Did we all get too greedy?

This week’s Washington Letter takes a look at some of the parallels between earlier economic depressions and today’s financial upheaval.

One often cited concern that led us into this mess is the drive to produce ever increasing income which leads to higher profits, at least on paper. Fueled by a booming housing market and relaxed regulations governing many types of financial activity, incomes grew meteorically.

The quest for more revenue became almost addictive in the era of growing real estate values, which those in the industry said would continue upward for years to come. Although different industries were involved, it’s a similar story that existed prior to the nation’s two most serious economic crises: the panic of 1873 and the Great Depression.

One key factor in the economic decline has been the increased concentration of wealth where the top 1 percent of the U.S. population garnered higher shares of the country’s wealth. It’s what Douglas Astolfi, professor history at St. Leo University, calls “incredible greed.”

But another expert contacted by Catholic News Service suggests one additional segment of American society contributed to our current economic woes: us.

Joan Junkus, associate professor of finance at DePaul University, said the consuming habits of just about everyone helped build debt that many could not afford to pay back. With more defaulting on debt payments, banks and financial institutions got sick.

 Junkus encouraged Americans to step back and look at their lifestyle and ask why they desire to consume more and more.

“I think the conversation for everyone should be more of ‘did we go too far being greedy?’ Ourselves included. In an election year, people want to point the finger at someone. People have a huge amount of (financial) leverage in their own lives that we used to not have.

“Credit cards and home equity loans are part of this. You have this problem where people are leveraging themselves. And why? They’re not doing it to start a business or invest. They’re trying to support a lifestyle.

“(Our debt accumulation) is not so my children have a better life. It’s ‘I really deserve it.’ I think we have to talk about other things in life than consuming.”

Enough said.

CNS Bible Blog: Sibling rivalry and reconciliation

By Michael Kolarcik, SJ
Special to Catholic News Service

The stories recounted throughout Genesis are all about relationships: God and humanity, husband and wife, parent and child, and brothers –- many brothers. It’s interesting to notice the movement from the first set of siblings to those at the end of Genesis. We move from the most violent at the beginning to reconciliation at the conclusion.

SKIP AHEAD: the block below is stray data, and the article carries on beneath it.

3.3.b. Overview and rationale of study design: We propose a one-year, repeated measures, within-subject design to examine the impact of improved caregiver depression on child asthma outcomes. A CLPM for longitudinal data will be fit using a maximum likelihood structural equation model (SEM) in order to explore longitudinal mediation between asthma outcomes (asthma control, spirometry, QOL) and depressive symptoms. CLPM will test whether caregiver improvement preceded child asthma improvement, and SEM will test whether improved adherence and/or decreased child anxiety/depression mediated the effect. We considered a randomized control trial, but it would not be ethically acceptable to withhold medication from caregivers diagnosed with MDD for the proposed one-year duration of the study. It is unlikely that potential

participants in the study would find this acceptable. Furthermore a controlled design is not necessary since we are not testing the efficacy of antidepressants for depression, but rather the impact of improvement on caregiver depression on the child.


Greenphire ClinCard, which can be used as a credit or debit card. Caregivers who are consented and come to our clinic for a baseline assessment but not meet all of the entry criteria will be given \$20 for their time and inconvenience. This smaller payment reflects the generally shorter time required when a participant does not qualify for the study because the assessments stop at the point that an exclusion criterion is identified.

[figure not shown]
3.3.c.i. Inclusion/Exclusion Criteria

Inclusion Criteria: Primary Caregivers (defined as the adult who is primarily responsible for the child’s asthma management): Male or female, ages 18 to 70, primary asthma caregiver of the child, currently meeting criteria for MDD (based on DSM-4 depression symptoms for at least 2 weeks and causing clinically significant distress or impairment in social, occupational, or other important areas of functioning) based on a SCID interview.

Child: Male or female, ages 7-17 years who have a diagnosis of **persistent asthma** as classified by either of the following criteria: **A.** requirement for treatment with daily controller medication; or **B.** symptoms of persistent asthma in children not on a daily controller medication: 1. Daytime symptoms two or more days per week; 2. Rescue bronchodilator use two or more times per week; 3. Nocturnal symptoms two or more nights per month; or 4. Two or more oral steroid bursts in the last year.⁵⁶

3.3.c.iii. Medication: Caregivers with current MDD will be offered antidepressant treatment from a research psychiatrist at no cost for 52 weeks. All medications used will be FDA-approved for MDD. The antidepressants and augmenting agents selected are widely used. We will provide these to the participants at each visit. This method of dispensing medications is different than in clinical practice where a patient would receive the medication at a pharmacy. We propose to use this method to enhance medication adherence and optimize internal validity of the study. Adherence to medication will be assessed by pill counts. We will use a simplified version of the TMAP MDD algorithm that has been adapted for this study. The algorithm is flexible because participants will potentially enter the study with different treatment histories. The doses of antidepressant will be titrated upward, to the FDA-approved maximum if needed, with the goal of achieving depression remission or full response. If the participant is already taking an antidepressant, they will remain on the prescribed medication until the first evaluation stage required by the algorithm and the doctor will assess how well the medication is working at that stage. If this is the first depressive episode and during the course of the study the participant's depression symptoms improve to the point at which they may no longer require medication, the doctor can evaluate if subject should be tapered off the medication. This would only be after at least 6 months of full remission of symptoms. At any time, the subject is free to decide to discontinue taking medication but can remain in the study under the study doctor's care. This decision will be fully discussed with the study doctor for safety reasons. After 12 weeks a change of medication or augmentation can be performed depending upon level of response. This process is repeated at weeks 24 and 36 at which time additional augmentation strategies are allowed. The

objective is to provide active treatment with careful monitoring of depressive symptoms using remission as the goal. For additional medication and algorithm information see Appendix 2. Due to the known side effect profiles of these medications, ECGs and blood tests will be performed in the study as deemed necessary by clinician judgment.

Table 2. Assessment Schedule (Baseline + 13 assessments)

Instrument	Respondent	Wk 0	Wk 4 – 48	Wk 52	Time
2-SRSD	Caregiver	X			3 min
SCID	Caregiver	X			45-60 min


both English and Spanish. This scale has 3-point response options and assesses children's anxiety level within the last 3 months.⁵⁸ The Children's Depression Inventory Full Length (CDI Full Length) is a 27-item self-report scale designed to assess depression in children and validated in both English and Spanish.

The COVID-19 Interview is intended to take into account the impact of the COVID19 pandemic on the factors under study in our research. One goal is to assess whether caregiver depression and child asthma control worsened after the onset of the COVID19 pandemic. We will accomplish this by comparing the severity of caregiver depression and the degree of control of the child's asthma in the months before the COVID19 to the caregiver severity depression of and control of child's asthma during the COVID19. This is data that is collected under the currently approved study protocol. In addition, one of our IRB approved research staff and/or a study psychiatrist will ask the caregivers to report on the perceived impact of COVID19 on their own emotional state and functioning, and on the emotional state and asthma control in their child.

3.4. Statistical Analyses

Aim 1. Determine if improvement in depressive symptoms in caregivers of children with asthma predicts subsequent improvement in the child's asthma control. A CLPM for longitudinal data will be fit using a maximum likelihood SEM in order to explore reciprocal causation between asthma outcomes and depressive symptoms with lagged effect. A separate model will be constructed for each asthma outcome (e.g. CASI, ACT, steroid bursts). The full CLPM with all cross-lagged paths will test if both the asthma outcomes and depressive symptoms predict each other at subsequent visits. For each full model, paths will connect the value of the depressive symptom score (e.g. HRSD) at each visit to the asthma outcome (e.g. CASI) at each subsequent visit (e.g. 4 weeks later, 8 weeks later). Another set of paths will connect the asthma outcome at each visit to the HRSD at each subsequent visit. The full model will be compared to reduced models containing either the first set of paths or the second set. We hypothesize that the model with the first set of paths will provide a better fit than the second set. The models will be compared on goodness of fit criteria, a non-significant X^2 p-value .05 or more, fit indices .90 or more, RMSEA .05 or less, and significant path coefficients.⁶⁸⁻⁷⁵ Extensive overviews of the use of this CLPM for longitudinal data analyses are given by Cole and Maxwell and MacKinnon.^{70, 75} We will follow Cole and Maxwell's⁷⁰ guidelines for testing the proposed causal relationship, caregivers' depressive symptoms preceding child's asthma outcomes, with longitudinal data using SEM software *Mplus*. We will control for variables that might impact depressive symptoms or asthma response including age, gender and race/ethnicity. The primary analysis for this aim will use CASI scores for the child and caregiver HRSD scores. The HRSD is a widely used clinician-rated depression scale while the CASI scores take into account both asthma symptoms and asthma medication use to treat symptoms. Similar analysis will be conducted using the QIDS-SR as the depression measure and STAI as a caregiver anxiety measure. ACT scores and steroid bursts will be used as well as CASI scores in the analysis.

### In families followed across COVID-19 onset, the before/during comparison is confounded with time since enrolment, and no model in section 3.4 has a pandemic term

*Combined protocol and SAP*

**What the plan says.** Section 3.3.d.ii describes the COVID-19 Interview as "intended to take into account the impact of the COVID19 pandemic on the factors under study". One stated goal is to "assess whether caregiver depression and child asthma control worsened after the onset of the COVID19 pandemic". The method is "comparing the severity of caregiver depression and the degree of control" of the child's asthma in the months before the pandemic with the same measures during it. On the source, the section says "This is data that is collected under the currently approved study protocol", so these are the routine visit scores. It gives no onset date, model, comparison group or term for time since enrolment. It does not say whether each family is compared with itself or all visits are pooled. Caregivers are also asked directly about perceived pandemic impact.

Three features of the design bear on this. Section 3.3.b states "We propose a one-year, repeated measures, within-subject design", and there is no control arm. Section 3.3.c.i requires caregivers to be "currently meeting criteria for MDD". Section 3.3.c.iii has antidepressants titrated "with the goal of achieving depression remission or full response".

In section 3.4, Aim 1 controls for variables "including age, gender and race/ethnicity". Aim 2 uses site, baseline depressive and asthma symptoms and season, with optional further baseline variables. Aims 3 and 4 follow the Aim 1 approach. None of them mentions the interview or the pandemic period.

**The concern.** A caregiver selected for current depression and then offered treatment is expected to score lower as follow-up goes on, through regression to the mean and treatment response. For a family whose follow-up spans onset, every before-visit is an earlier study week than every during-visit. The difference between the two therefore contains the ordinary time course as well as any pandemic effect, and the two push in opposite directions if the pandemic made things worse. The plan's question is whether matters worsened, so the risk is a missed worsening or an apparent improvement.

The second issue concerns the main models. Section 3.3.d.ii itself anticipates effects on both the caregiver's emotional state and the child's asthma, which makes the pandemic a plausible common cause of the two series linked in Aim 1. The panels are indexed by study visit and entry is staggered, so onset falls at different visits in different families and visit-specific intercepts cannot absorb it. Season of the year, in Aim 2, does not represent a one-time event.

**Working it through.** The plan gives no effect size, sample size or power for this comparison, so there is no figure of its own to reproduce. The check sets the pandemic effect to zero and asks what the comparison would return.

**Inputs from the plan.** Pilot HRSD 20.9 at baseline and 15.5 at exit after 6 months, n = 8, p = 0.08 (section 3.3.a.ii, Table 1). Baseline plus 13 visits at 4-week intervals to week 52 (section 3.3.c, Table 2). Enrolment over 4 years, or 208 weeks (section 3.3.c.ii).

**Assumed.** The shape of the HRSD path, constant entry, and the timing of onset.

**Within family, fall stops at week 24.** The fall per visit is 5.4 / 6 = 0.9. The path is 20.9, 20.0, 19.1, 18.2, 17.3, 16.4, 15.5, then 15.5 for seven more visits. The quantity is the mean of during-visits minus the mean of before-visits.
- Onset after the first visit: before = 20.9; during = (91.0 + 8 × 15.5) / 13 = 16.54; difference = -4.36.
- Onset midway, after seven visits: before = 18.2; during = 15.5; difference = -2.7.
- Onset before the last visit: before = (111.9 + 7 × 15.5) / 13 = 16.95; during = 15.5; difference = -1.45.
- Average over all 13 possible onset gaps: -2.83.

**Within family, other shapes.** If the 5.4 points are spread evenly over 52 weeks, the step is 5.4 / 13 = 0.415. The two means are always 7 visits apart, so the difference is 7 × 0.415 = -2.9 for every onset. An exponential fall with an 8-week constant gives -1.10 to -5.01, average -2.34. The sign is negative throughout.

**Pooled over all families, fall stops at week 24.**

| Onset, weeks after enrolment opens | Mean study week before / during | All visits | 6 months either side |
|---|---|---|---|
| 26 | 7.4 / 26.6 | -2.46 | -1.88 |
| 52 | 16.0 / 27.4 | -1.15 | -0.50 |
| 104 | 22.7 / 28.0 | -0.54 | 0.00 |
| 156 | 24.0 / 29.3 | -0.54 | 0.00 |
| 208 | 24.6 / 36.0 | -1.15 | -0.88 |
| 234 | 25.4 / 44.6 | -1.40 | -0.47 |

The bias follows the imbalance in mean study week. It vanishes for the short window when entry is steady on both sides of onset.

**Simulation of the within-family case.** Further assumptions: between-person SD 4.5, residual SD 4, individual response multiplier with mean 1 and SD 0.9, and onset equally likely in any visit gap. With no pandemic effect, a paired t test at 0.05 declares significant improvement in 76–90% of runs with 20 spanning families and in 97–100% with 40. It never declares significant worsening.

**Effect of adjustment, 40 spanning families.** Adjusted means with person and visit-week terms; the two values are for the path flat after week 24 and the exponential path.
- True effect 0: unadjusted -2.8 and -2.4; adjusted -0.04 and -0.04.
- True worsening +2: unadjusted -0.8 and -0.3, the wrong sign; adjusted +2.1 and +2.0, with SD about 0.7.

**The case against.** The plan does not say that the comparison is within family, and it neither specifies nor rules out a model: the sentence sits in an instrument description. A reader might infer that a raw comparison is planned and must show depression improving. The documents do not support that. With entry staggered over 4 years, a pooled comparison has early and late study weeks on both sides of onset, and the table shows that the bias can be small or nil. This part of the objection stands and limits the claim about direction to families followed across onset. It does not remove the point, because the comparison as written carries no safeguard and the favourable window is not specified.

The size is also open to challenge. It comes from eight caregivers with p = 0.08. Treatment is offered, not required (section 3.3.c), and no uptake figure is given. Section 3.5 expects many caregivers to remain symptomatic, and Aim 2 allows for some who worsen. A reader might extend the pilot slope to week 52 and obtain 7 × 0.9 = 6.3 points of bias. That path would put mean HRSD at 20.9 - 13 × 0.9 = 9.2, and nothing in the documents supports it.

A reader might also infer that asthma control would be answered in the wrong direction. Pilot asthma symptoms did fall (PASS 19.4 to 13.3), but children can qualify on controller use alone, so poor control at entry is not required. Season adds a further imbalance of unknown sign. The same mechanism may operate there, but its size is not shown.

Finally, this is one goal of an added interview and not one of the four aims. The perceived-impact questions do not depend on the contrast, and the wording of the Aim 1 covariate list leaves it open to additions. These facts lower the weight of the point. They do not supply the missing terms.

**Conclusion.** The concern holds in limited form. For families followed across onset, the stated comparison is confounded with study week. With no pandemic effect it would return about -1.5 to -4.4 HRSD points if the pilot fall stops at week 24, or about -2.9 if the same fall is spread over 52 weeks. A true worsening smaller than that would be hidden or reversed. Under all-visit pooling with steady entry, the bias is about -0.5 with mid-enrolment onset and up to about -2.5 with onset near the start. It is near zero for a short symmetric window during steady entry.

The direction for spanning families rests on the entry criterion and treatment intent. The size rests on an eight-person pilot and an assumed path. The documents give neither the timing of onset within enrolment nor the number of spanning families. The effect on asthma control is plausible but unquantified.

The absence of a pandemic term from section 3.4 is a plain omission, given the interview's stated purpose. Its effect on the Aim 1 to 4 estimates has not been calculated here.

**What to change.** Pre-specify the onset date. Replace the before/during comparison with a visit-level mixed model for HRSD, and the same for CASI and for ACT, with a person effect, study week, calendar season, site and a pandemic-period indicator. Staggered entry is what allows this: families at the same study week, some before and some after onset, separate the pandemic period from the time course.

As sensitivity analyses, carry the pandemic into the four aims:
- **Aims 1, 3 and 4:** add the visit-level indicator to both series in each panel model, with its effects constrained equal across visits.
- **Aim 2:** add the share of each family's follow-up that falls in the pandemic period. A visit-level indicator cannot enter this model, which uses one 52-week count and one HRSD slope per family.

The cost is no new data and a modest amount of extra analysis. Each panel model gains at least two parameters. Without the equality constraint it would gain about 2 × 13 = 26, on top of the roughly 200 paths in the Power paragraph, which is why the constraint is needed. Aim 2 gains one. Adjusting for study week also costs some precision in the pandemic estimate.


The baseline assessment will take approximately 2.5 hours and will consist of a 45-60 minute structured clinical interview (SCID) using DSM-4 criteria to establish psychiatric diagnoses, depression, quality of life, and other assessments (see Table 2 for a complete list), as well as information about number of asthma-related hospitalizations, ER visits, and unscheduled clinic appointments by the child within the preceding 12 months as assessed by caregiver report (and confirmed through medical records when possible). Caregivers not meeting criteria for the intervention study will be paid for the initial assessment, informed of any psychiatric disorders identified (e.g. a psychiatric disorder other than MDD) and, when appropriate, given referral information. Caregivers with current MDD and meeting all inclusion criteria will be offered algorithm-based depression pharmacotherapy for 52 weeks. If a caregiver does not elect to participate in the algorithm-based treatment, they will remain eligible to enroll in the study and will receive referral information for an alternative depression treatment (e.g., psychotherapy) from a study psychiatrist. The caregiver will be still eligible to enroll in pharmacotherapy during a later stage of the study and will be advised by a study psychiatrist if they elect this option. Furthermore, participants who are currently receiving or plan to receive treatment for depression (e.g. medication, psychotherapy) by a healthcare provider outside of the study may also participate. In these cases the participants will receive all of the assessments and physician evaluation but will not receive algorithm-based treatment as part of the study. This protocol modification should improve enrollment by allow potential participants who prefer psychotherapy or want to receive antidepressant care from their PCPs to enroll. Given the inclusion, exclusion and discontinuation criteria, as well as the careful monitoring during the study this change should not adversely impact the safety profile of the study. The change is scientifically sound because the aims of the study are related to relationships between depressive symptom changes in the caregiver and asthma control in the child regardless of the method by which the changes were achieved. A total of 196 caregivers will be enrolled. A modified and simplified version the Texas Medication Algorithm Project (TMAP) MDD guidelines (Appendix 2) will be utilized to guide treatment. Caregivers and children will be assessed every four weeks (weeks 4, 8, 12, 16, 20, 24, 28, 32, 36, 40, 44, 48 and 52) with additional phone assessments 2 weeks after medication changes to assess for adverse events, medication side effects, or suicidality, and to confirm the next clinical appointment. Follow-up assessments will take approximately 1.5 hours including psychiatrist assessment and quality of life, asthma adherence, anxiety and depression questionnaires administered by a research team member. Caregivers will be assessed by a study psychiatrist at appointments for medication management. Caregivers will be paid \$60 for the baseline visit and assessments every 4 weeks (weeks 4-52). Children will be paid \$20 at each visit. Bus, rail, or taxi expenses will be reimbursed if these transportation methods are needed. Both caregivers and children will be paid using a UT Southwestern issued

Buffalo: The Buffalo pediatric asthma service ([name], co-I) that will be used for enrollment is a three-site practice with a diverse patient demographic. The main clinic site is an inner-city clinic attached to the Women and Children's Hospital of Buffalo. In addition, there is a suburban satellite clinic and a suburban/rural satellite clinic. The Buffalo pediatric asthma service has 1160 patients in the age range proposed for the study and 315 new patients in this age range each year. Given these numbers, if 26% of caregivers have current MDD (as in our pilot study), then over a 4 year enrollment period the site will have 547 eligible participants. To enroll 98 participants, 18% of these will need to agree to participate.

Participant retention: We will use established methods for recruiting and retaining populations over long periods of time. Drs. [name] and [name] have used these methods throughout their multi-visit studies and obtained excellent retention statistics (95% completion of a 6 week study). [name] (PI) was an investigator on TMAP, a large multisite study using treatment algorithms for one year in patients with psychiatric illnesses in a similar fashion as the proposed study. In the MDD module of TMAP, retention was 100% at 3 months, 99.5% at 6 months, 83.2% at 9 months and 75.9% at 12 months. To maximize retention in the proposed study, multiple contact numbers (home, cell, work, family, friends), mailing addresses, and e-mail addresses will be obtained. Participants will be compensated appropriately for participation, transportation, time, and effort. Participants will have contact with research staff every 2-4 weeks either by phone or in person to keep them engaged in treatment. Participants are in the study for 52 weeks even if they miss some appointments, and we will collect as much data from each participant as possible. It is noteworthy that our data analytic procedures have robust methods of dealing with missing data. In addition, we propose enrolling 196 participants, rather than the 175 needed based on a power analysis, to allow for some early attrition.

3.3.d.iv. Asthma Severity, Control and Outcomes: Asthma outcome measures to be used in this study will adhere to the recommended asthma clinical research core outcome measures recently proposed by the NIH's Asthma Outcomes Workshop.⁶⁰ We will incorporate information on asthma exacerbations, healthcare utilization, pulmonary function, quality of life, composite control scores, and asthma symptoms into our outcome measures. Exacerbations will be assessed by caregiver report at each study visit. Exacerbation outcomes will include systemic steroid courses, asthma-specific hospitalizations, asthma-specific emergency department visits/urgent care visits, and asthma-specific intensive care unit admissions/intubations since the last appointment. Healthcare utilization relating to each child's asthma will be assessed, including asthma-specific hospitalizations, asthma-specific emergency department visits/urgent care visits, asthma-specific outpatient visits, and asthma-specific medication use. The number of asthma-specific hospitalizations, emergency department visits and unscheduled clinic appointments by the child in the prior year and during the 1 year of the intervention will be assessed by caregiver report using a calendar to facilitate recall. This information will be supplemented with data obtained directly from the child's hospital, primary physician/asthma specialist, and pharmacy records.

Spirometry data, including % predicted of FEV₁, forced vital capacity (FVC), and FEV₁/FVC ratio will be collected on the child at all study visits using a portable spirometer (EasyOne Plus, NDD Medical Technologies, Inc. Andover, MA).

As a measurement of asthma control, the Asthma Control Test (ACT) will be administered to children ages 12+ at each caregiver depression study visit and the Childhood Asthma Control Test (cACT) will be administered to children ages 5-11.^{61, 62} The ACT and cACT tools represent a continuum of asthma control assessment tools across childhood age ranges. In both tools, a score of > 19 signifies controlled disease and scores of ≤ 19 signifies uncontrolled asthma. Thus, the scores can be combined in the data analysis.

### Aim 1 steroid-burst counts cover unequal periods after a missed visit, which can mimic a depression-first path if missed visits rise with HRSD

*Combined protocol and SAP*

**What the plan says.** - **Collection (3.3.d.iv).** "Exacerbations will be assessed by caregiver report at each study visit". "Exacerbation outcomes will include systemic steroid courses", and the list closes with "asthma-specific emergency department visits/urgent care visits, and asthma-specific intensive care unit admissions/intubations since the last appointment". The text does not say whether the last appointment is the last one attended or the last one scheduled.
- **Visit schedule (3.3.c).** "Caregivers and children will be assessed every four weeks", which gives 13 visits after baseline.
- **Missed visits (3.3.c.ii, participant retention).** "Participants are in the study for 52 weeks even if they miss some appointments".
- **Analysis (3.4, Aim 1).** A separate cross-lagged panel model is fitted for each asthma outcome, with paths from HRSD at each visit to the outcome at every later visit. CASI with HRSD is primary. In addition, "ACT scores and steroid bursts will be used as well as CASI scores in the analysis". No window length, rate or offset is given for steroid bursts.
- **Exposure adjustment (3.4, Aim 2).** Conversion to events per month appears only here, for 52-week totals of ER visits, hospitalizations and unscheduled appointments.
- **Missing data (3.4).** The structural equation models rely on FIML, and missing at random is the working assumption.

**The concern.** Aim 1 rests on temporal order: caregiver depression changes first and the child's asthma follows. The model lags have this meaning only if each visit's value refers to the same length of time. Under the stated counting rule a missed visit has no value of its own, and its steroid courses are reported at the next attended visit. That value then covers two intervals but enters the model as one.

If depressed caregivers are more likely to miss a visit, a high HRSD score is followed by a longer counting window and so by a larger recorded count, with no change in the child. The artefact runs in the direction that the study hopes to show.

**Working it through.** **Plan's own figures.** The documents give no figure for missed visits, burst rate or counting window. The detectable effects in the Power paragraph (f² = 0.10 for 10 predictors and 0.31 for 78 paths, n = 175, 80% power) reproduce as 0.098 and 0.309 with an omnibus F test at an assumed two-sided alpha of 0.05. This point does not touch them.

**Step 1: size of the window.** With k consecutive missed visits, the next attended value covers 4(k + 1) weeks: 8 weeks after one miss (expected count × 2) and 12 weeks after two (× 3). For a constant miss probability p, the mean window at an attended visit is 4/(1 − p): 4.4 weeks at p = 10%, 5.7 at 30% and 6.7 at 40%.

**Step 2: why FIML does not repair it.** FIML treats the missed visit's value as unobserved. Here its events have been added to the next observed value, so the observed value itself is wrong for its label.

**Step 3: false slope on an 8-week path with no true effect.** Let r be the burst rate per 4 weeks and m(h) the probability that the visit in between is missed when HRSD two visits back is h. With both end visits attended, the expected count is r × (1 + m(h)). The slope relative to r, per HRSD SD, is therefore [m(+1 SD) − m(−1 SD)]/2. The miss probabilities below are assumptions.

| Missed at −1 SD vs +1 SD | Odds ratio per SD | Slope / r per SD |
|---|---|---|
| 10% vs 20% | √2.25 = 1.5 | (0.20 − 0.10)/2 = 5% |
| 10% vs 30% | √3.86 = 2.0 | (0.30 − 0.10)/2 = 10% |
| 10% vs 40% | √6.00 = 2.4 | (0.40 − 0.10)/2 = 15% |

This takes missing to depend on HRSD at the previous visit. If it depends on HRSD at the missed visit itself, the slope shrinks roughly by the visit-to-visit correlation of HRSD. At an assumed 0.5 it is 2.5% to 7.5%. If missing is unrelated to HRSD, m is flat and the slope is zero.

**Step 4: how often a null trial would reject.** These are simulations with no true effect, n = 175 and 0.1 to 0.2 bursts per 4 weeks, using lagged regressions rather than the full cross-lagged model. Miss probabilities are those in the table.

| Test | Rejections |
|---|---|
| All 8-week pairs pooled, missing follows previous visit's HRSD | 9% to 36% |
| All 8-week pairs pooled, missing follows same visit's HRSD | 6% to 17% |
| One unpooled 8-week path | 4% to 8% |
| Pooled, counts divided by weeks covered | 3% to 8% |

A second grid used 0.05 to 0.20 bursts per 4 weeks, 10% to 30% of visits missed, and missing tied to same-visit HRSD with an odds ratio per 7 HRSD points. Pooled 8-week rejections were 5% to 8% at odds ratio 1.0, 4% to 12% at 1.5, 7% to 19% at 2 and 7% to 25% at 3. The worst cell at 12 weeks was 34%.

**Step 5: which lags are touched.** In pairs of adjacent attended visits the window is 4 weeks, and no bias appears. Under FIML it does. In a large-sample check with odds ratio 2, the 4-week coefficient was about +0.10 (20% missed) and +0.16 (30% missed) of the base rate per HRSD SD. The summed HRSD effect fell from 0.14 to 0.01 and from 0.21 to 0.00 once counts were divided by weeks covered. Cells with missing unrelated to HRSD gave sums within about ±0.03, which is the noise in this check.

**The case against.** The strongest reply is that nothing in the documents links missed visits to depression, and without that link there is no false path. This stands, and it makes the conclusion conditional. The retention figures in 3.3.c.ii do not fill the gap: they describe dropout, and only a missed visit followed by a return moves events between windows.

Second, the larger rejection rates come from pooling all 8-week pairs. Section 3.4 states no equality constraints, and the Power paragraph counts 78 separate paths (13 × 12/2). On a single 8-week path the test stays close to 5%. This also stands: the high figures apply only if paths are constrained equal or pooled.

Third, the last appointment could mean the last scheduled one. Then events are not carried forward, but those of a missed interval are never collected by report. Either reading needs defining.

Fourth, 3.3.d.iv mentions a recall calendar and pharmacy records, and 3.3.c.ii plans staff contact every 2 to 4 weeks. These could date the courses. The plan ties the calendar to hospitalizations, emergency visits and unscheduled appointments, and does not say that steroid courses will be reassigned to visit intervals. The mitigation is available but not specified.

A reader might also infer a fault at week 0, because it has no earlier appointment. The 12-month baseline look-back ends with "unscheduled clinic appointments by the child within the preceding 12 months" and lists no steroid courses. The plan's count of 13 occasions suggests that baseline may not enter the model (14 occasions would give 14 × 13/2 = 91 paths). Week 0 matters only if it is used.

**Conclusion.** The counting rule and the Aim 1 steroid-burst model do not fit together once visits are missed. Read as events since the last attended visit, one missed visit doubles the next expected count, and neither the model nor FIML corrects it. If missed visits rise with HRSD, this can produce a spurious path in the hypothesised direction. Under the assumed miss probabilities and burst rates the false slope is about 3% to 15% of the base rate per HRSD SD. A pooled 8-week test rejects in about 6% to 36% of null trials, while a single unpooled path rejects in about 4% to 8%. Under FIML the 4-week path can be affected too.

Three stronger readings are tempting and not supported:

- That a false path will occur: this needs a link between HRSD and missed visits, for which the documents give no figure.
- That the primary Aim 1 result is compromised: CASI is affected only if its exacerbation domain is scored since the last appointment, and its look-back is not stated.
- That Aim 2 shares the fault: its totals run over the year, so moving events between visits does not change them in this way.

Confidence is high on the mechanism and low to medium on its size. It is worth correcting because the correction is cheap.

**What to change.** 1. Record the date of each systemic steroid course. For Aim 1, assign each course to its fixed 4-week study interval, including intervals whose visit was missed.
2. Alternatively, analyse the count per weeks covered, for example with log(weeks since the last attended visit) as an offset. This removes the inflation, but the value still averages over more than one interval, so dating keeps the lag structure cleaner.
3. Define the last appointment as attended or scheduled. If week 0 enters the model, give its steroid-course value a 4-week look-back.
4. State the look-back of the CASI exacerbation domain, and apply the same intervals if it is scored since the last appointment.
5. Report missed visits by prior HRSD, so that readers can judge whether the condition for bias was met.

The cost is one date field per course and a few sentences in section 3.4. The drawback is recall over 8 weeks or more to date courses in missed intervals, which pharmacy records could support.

First, Cain kills his brother Abel. A son of Noah acts with disrespect to his father in front of his brothers. Ishmael and Isaac become permanently separated (but I like the touch where both of them come together to bury their father Abraham, Gen 25:9). Jacob and Esau compete to the point of threatening death, but become almost reconciled.

Michael Kolarcik SJ

Michael Kolarcik, SJ (Photo by Moussa Faddoul, SJ)

Finally at the end, covering Chapters 37-50, longer than any other family story in Genesis, the story of Joseph and his eleven brothers is mostly about seeking reconciliation.

All because of a special place that Joseph had in his father’s heart, tremendous jealousy swelled up in the older brothers. Joseph received a special tunic from their father and he did not wear the special status well before his brothers or before his parents. The conflict in this family is one each generation must face. How do you treat those who are your equal but more gifted? How do you treat your equals who are less gifted than you? Joseph at seventeen does not yet know how to use the gifts he is given for the service of others. The brothers do not know how to recognize and foster the gifts in their younger brother.

The conflict reached a breaking point. The brothers stripped Joseph of his special tunic, threw him in a pit, sold him to a caravan heading to Egypt and returned the blood-smeared tunic to their father. “Here is a bloodied tunic, see if it is that of your son!”

Lost to his family, Joseph goes through test after test until he emerges as one who has learned to use his gifts for the benefit of others. For this reason he was placed in charge of Pharaoh’s government.

The story might have ended here except that we want to know how these brothers will act if they have to face each other once again. Sure enough, Jacob sends his 10 sons to Egypt in search of food during a famine while keeping the youngest son Benjamin at home. Joseph, who is not recognized by his brothers, forces them to undergo a trial to see whether they too have learned in their lives to care for those weaker than they.

Just as Joseph had undergone two tests (in the pit at the hands of his brothers and in the dungeon at the hand of Potiphar’s wife) so too do the brothers undergo two tests, first with Simeon then with Benjamin. Judah emerges as the one who offers himself to save the life of his youngest brother.

With this sacrifice, Joseph can contain himself no longer and reveals his identity to his brothers with great weeping and joy. As he sends them off to bring their families and their father Jacob to Egypt, Joseph gives to each brother a set of clothing. He gives to them that which they had long ago stripped from him.

The gift of clothing to each and five sets to his brother Benjamin, points to the concrete way Joseph wants to assure his brothers that they are all reconciled once and for all. But it is not easy. In the end, it will be the brothers who finally clothe Joseph after he dies in the clothing of embalmment with the promise to bring his bones back to the promised land.

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